If you mail the Internal Revenue Service a return with erroneous information, you could spend months trying to correct your mistakes. You're allowed to complete your tax return based on whatever income information you have available, but in terms of tax law, what you can do and what you should do are often two very different things.
Every employer who pays an employee more than $600 is required to send that employee a W-2, otherwise known as a wage and income statement. Information listed on an employee’s W-2 includes the employee’s wages and tips, as well as the amount of Social Security, Medicare, federal, and local tax withheld. You need this information to file your federal income tax since it is key in determining whether you overpaid or underpaid your income tax. If you overpaid your tax, you're due a refund, and if you underpaid, you owe Uncle Sam.
The IRS requires that you enter complete and accurate data on your income tax return. If your tax situation is not complicated, meaning you don’t have multiple sources of income which are taxed at varying rates, it is possible for you to complete an instant e-file return before your W-2 arrives. For example, if you work only one job, you could use your pay stub to calculate the amount of income earned and taxes paid during the year, then use that calculation to complete your tax return. The IRS does not forbid you from making that call, and several tax preparation firms actually encourage it.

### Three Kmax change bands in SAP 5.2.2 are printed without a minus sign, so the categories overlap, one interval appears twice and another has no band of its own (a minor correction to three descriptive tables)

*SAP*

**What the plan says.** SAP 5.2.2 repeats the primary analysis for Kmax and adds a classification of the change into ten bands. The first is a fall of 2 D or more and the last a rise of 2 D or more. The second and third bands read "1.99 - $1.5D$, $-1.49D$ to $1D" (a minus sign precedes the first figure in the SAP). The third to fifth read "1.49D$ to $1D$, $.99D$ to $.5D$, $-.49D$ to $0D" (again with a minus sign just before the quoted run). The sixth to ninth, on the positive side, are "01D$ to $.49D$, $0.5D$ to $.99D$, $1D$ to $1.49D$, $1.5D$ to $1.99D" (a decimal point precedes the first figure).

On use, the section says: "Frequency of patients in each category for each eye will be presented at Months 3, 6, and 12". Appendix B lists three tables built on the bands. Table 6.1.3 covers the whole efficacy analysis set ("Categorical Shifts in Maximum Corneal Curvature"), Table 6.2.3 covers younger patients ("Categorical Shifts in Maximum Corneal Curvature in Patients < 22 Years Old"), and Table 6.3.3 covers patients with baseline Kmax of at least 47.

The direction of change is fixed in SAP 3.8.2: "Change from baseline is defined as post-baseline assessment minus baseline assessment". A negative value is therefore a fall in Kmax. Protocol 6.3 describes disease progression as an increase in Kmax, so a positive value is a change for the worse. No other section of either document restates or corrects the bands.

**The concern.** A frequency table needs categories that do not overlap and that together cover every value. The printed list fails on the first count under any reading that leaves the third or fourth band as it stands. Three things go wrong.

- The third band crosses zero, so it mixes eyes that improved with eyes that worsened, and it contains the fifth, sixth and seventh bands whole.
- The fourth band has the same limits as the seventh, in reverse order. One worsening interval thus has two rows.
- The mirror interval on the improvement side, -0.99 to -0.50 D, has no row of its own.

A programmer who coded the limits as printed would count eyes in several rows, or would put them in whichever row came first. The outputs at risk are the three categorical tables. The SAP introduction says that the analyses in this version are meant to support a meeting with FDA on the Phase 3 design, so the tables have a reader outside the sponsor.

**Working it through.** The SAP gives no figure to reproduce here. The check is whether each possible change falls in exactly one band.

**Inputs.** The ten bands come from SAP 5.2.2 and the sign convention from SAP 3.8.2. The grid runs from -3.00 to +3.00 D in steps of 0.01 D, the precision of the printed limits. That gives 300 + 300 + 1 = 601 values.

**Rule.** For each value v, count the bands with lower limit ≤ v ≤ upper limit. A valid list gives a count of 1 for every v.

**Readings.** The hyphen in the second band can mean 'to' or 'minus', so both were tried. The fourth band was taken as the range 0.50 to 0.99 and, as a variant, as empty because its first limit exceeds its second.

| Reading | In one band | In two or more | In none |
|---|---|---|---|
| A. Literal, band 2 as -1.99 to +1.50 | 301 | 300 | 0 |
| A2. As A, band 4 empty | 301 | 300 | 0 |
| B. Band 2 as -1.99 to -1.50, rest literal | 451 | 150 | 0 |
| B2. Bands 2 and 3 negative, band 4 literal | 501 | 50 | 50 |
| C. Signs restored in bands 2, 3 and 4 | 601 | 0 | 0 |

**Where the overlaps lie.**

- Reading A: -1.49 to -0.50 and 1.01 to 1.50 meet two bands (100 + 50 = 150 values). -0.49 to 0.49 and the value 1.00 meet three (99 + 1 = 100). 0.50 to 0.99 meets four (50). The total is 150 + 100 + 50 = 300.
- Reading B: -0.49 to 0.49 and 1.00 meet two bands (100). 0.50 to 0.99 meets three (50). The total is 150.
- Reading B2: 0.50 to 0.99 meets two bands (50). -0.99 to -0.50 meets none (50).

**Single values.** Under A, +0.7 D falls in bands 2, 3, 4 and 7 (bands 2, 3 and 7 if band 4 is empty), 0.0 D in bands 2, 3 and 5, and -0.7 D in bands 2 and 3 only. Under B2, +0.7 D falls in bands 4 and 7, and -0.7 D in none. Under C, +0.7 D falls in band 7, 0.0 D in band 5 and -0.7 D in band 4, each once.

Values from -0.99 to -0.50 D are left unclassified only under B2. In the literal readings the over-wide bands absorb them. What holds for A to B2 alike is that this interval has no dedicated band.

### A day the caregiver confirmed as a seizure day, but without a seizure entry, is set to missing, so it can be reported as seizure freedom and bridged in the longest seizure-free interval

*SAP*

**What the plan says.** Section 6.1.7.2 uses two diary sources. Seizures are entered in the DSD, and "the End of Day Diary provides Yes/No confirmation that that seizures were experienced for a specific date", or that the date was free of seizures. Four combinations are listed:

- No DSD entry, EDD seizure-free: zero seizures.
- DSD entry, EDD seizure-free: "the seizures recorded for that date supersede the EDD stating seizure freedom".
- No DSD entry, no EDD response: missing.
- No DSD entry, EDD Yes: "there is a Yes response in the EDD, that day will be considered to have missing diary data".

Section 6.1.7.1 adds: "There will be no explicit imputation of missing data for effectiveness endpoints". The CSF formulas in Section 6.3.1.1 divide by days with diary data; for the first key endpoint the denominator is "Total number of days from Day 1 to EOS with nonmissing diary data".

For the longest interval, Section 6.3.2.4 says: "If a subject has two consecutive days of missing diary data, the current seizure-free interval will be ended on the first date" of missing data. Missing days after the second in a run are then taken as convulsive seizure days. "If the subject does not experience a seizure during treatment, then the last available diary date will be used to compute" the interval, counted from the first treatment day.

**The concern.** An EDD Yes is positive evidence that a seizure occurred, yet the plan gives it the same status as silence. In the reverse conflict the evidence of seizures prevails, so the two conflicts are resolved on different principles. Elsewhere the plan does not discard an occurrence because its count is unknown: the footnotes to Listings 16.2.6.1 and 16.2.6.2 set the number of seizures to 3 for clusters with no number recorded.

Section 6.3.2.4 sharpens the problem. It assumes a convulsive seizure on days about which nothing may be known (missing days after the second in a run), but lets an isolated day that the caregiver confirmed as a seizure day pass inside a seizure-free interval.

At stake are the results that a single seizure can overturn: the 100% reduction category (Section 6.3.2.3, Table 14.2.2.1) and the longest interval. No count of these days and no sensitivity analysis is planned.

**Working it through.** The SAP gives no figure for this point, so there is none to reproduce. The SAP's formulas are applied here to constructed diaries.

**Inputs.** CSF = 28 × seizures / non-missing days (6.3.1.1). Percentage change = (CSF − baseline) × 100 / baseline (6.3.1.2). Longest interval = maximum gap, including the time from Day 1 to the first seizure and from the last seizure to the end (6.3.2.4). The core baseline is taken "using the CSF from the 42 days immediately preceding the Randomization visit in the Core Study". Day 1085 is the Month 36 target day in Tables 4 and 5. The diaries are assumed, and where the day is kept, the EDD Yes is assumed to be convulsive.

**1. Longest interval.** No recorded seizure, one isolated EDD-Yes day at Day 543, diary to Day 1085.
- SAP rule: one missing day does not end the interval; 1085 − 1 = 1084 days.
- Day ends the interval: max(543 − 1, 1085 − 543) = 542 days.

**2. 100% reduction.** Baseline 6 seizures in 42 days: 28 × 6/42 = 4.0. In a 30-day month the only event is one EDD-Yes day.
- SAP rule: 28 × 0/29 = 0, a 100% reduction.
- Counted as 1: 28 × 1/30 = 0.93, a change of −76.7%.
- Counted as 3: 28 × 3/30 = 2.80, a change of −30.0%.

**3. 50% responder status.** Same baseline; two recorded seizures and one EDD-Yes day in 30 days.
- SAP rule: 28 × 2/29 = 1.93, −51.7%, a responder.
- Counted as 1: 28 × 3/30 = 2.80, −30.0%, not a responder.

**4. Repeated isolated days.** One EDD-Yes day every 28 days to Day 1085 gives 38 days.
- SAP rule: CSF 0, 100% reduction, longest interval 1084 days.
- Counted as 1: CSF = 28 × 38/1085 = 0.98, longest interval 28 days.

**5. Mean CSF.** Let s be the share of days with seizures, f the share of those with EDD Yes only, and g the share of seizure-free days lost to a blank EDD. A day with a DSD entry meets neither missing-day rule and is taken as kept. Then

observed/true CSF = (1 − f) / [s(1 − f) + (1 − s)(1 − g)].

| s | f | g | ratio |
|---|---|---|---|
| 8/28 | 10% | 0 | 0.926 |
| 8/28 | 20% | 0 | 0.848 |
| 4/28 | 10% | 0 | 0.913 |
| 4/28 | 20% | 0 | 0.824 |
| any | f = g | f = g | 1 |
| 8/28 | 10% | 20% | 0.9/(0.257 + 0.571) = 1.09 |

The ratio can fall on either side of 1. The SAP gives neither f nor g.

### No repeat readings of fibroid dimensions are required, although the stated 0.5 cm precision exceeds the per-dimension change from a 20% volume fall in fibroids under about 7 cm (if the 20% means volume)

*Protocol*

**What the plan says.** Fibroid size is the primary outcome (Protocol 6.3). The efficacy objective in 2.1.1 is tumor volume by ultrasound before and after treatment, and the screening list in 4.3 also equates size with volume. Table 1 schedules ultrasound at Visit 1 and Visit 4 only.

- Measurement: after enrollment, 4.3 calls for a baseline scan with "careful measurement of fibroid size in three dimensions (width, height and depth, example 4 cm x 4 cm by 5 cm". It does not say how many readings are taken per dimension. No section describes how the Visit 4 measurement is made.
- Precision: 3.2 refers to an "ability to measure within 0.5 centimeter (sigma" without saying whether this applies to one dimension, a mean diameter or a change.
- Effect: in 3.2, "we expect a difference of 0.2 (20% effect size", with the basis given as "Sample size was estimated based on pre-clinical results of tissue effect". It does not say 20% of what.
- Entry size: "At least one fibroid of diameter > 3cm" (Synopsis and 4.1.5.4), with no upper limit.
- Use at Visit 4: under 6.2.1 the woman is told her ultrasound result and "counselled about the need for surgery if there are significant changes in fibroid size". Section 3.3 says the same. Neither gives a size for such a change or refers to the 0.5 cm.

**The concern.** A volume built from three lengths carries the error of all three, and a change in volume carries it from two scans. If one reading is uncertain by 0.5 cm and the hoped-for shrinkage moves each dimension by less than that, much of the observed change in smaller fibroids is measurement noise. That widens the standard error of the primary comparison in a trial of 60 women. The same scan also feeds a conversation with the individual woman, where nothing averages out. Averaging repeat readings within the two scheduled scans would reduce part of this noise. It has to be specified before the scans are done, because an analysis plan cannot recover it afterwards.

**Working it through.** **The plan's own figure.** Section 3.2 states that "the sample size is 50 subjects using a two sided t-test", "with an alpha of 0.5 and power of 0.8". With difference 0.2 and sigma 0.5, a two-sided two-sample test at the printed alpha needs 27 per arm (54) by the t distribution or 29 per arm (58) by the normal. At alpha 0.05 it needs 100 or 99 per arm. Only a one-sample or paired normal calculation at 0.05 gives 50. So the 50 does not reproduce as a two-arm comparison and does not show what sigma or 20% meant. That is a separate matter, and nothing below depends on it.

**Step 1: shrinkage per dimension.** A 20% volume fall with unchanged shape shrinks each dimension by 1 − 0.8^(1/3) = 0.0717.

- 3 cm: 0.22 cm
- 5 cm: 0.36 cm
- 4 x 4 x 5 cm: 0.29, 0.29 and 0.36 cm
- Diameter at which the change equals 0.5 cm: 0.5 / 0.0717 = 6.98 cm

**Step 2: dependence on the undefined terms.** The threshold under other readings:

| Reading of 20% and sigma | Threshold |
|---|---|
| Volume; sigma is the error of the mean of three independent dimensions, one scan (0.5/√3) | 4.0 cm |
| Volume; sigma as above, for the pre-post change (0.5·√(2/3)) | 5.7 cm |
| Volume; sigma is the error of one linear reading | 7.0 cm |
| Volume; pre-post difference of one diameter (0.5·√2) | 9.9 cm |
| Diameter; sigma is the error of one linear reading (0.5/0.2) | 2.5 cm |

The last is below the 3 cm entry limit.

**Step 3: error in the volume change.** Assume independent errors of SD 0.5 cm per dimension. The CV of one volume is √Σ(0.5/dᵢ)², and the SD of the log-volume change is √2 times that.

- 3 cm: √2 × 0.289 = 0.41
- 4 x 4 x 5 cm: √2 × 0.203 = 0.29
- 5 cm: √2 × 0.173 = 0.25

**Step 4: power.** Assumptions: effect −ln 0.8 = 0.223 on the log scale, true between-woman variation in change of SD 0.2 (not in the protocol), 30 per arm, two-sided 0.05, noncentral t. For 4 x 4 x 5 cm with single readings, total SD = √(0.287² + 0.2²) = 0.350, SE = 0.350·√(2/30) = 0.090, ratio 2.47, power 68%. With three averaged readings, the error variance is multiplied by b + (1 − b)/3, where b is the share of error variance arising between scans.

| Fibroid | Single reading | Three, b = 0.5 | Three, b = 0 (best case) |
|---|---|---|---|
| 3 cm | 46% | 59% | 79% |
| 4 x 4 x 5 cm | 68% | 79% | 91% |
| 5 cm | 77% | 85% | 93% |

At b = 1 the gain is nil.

If you file a tax return before receiving your W-2, there is always the off chance that you will enter your wage and tax information incorrectly. This means that you may be required to file an amended return later using the wage and tax information listed on your W-2. An amended return cannot be completed by mail and takes 8 to 12 weeks to process.
If you do not receive your W-2, or you receive an incorrect W-2, you can contact the IRS after February 14th (of any year) to initiate a complaint with the IRS. The IRS will contact your employer and request that they furnish a W-2 within 10 days. If your employer still fails to provide you with a W-2, then complete IRS Form 4852, which serves as a substitute for your original W-2.
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